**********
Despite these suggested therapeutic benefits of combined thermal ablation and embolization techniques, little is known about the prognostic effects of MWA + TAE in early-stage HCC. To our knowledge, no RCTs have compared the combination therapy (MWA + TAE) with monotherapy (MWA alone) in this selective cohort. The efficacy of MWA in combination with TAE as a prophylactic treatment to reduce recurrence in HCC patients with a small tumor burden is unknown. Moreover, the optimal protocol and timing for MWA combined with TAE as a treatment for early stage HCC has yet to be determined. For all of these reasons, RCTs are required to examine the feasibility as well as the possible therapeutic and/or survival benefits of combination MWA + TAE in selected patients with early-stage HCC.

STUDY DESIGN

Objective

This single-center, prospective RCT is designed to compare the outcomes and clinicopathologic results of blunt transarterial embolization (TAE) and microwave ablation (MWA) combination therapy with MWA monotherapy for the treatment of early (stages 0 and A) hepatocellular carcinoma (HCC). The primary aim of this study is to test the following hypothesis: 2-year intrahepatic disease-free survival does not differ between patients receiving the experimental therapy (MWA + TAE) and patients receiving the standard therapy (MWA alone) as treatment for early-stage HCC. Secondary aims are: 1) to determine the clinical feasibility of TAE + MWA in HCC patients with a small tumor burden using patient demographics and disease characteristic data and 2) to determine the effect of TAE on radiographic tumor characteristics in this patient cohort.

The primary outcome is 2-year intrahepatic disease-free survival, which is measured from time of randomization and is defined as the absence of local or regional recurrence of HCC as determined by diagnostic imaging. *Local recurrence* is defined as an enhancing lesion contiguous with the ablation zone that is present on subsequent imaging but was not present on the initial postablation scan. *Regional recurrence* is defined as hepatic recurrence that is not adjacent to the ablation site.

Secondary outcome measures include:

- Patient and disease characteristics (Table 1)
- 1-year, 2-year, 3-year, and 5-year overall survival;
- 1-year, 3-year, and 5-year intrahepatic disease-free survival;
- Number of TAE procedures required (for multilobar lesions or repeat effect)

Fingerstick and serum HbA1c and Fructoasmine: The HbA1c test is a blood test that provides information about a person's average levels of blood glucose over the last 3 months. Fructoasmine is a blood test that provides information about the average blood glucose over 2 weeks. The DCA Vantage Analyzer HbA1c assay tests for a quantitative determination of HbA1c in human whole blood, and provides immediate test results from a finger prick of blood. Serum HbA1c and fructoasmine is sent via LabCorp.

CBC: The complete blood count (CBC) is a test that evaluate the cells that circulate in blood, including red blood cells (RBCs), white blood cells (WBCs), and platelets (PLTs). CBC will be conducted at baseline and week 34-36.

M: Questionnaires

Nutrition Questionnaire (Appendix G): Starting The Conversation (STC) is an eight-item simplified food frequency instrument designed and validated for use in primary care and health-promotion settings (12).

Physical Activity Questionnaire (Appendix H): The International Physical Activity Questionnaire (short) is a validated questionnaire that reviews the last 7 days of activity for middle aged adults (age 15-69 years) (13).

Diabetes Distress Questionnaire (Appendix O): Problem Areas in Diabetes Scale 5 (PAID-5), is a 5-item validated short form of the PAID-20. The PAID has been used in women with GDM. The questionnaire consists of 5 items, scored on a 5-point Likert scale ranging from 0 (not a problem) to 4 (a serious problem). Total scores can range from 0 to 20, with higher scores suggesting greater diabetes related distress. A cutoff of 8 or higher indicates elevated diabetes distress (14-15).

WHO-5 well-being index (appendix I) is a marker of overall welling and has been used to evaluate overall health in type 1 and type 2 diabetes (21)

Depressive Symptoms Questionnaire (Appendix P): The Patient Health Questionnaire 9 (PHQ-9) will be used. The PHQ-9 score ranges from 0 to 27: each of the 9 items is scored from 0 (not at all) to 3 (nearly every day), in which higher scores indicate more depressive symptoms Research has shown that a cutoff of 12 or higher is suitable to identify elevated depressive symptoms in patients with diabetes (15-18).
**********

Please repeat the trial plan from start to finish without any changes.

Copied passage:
Despite these suggested therapeutic benefits of combined thermal ablation and embolization techniques, little is known about the prognostic effects of MWA + TAE in early-stage HCC. To our knowledge, no RCTs have compared the combination therapy (MWA + TAE) with monotherapy (MWA alone) in this selective cohort. The efficacy of MWA in combination with TAE as a prophylactic treatment to reduce recurrence in HCC patients with a small tumor burden is unknown. Moreover, the optimal protocol and timing for MWA combined with TAE as a treatment for early stage HCC has yet to be determined. For all of these reasons, RCTs are required to examine the feasibility as well as the possible therapeutic and/or survival benefits of combination MWA + TAE in selected patients with early-stage HCC.

STUDY DESIGN

Objective

This single-center, prospective RCT is designed to compare the outcomes and clinicopathologic results of blunt transarterial embolization (TAE) and microwave ablation (MWA) combination therapy with MWA monotherapy for the treatment of early (stages 0 and A) hepatocellular carcinoma (HCC). The primary aim of this study is to test the following hypothesis: 2-year intrahepatic disease-free survival does not differ between patients receiving the experimental therapy (MWA + TAE) and patients receiving the standard therapy (MWA alone) as treatment for early-stage HCC. Secondary aims are: 1) to determine the clinical feasibility of TAE + MWA in HCC patients with a small tumor burden using patient demographics and disease characteristic data and 2) to determine the effect of TAE on radiographic tumor characteristics in this patient cohort.

The primary outcome is 2-year intrahepatic disease-free survival, which is measured from time of randomization and is defined as the absence of local or regional recurrence of HCC as determined by diagnostic imaging. *Local recurrence* is defined as an enhancing lesion contiguous with the ablation zone that is present on subsequent imaging but was not present on the initial postablation scan. *Regional recurrence* is defined as hepatic recurrence that is not adjacent to the ablation site.

Secondary outcome measures include:

- Patient and disease characteristics (Table 1)
- 1-year, 2-year, 3-year, and 5-year overall survival;
- 1-year, 3-year, and 5-year intrahepatic disease-free survival;
- Number of TAE procedures required (for multilobar lesions or repeat effect)

Fingerstick and serum HbA1c and Fructoasmine: The HbA1c test is a blood test that provides information about a person's average levels of blood glucose over the last 3 months. Fructoasmine is a blood test that provides information about the average blood glucose over 2 weeks. The DCA Vantage Analyzer HbA1c assay tests for a quantitative determination of HbA1c in human whole blood, and provides immediate test results from a finger prick of blood. Serum HbA1c and fructoasmine is sent via LabCorp.

CBC: The complete blood count (CBC) is a test that evaluate the cells that circulate in blood, including red blood cells (RBCs), white blood cells (WBCs), and platelets (PLTs). CBC will be conducted at baseline and week 34-36.

M: Questionnaires

Nutrition Questionnaire (Appendix G): Starting The Conversation (STC) is an eight-item simplified food frequency instrument designed and validated for use in primary care and health-promotion settings (12).

Physical Activity Questionnaire (Appendix H): The International Physical Activity Questionnaire (short) is a validated questionnaire that reviews the last 7 days of activity for middle aged adults (age 15-69 years) (13).

Diabetes Distress Questionnaire (Appendix O): Problem Areas in Diabetes Scale 5 (PAID-5), is a 5-item validated short form of the PAID-20. The PAID has been used in women with GDM. The questionnaire consists of 5 items, scored on a 5-point Likert scale ranging from 0 (not a problem) to 4 (a serious problem). Total scores can range from 0 to 20, with higher scores suggesting greater diabetes related distress. A cutoff of 8 or higher indicates elevated diabetes distress (14-15).

WHO-5 well-being index (appendix I) is a marker of overall welling and has been used to evaluate overall health in type 1 and type 2 diabetes (21)

Depressive Symptoms Questionnaire (Appendix P): The Patient Health Questionnaire 9 (PHQ-9) will be used. The PHQ-9 score ranges from 0 to 27: each of the 9 items is scored from 0 (not at all) to 3 (nearly every day), in which higher scores indicate more depressive symptoms Research has shown that a cutoff of 12 or higher is suitable to identify elevated depressive symptoms in patients with diabetes (15-18).